The 3,000 Nigerian soldiers pardoned in September after being arrested for various acts of contempt, including refusing to fight Boko Haram terrorists, are refusing their reinstatement in the nation’s northeast, where the Islamic State affiliate is headquartered.
The military has now begun to court martial eight other soldiers suspected of leaking the tension between the reinstated soldiers and their senior leadership to the press.
The national news outlet Naij reports that eight service members were arrested after military officials dispatched a Major General to Kaduna state to investigate and find those who leaked the story to the press. Vanguard lists those in custody, noting that the highest-ranking soldier to leak the story to the press is a Brigadier stationed in Lagos, on the opposite end of the country.
In an explosive report, Vanguard exposed this month the struggle of more than 3,000 soldiers to escape being redeployed in the nation’s northeast, where Boko Haram remains an active threat. The soldiers have refused to return to the front lines because, the newspaper reports, they claim “they were never really pardoned and re-integrated into the Army, but rather, re-sentenced to the war front.” As proof of this, they cite the fact that they were never given redeployment letters.
Some who attempted to return to their units in the northeast were stranded in the region, rejected by the units, because of their lack of proper documentation. “Since they have been kicked out of the barracks they have not been paid for seven months making their families who live off-barracks begging [sic] for food,” Vanguard reported.
“But, our experience in fighting to save our motherland is too sad a story for the outside world to know. We are not cowards. We held on for over four months facing Boko Haram,” one soldier told Vanguard, asserting that he is not returning to the war front because army leadership “treated us like prisoners of war.”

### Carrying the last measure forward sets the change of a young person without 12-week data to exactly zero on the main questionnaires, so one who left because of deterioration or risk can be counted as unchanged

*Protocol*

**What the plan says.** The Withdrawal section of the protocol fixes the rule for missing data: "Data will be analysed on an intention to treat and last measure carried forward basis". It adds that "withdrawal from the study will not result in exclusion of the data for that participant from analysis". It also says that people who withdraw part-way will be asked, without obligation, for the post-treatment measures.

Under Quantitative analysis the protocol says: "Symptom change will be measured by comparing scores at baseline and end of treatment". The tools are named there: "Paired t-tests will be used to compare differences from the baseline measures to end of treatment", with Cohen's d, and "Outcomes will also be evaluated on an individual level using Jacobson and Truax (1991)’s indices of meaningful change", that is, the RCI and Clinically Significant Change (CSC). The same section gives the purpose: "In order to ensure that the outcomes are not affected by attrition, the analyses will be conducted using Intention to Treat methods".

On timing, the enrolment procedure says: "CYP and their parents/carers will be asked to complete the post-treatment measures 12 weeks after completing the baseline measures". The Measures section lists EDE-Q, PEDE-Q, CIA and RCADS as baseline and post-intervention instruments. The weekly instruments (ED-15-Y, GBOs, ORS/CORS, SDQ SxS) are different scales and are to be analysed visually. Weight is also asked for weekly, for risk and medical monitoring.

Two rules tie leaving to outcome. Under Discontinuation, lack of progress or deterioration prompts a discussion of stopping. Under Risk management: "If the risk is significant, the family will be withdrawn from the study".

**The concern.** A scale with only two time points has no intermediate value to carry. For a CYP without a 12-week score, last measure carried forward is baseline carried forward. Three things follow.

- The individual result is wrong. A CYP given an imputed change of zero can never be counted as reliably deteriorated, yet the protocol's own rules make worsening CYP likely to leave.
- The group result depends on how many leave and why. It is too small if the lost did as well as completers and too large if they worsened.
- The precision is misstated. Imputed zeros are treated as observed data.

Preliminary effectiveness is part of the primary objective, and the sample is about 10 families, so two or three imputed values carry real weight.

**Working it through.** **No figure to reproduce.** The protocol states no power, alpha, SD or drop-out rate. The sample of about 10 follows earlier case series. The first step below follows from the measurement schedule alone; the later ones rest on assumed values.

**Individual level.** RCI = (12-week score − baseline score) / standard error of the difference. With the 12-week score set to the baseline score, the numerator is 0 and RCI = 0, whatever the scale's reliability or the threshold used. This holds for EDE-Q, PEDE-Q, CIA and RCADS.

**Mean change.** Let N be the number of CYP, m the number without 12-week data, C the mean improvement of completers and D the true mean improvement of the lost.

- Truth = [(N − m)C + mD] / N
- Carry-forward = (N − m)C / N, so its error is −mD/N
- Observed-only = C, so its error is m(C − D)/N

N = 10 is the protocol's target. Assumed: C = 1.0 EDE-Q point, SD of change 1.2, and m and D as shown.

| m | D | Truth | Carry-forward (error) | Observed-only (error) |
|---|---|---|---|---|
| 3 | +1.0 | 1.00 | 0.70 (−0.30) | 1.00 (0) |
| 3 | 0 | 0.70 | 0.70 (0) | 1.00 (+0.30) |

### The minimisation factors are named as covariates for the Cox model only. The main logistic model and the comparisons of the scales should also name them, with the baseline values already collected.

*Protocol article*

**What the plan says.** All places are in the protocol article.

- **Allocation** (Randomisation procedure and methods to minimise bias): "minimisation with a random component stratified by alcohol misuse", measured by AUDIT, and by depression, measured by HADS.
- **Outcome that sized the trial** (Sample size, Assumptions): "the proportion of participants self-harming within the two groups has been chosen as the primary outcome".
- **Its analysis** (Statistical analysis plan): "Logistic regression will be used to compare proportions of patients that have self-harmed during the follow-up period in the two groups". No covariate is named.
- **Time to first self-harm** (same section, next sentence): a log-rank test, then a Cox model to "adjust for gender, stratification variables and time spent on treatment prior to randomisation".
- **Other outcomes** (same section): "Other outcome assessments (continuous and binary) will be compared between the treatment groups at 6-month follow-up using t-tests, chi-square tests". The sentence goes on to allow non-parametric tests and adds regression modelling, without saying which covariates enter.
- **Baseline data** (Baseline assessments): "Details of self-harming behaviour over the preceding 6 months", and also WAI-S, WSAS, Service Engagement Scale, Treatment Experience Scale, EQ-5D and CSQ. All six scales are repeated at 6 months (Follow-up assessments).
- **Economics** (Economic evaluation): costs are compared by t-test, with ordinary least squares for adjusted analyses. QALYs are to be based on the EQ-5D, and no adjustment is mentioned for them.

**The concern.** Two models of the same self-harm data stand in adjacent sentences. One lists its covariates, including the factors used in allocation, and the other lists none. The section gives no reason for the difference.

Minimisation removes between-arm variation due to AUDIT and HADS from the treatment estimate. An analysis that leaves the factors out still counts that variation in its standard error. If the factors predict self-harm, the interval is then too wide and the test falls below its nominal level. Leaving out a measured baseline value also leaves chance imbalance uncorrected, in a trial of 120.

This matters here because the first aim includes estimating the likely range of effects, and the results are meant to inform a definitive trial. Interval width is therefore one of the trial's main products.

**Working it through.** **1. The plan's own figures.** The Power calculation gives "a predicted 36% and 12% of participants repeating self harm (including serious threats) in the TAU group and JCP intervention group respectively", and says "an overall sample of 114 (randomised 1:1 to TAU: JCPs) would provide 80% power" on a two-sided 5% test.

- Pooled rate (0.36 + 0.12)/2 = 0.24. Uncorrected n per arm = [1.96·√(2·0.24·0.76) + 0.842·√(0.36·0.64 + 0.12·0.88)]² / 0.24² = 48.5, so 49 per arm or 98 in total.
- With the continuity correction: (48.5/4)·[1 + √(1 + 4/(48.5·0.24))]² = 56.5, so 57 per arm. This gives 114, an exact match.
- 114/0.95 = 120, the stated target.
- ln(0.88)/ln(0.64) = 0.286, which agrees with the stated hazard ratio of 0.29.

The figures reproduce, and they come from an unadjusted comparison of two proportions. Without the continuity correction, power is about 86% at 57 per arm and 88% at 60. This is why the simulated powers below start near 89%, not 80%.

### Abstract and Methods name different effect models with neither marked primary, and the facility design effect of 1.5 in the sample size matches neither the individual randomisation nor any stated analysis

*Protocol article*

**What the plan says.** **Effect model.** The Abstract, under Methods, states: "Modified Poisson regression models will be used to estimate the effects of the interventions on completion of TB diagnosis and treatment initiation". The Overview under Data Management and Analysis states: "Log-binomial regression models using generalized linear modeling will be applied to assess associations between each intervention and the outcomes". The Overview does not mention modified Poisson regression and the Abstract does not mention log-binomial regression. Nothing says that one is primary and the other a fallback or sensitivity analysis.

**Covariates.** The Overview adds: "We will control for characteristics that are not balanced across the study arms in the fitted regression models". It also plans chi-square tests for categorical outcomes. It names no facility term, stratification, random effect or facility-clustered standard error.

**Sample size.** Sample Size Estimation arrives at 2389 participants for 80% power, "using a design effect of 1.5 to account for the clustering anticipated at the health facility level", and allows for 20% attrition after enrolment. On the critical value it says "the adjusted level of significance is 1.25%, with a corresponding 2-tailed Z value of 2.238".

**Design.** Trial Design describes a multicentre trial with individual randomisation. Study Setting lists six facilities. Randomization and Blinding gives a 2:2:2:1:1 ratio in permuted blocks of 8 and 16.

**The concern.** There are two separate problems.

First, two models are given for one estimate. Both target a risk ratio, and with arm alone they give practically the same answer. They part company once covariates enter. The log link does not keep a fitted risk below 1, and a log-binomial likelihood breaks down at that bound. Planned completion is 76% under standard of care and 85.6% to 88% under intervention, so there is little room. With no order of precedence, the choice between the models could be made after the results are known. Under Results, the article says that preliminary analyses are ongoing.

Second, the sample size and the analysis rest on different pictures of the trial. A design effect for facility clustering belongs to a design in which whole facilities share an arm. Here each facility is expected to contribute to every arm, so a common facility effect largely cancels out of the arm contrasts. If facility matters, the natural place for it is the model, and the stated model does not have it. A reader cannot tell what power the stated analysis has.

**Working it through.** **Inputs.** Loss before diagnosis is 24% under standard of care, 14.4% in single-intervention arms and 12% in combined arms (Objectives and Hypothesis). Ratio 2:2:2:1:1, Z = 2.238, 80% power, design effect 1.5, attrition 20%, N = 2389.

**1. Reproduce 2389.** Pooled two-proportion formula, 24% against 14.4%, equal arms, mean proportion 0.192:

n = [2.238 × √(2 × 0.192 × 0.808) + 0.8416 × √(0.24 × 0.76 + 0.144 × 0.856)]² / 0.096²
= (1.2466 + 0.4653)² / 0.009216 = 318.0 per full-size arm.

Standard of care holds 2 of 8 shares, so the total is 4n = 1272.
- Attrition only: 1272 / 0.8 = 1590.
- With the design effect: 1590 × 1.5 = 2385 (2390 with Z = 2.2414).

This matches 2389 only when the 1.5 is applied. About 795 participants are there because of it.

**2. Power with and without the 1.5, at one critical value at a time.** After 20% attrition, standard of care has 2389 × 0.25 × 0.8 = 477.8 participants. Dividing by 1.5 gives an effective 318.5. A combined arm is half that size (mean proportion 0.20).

“The Nigerian Army thrives on discipline, loyalty and good conduct and if anyone of them cannot measure up to expectation or live by those tenets, such a person is free to leave the army,” Sani Usman, a spokesman for the Nigerian army, said in response to the Vanguard report.
In September, Usman told reporters that the pardoned soldiers would absolutely return to their units. “The reinstated soldiers have shown their total readiness to be re-launched into the theatre to combat insurgency and have now commenced retraining exercise at the Nigerian Army Training Center,” he said at the time.
The Nigerian military has suffered significant setbacks in its war against the jihadist terror organization due in some part to disciplinary problems with its soldiers. In May, before President Muhammadu Buhari announced the round of thousands of pardons, the Nigerian military fired 200 soldiers they claimed had exhibited “cowardice” in the war on Boko Haram. Soldiers speaking to media alleged that the issue was not of cowardice, but preparedness. “The bombs given to us were made in 1964,” a soldier named Aguloye Sunday told the Premium Times. “Each of us was given five bullets, not five rounds, to fire.
Despite these complications, Buhari has proclaimed victory in the war against Boko Haram. “I think, technically, we have won the war,” Buhari said in a BBC interview in December. “Boko Haram is an organized fighting force, I assure you, [but] we have dealt with them.” He reiterated these claims in January: “The terrorists have been defeated; these criminals may rear their ugly heads through other means. We will continue to maintain vigilance.” Boko Haram has since executed numerous suicide attacks both inside and outside Nigeria, however, killing dozens.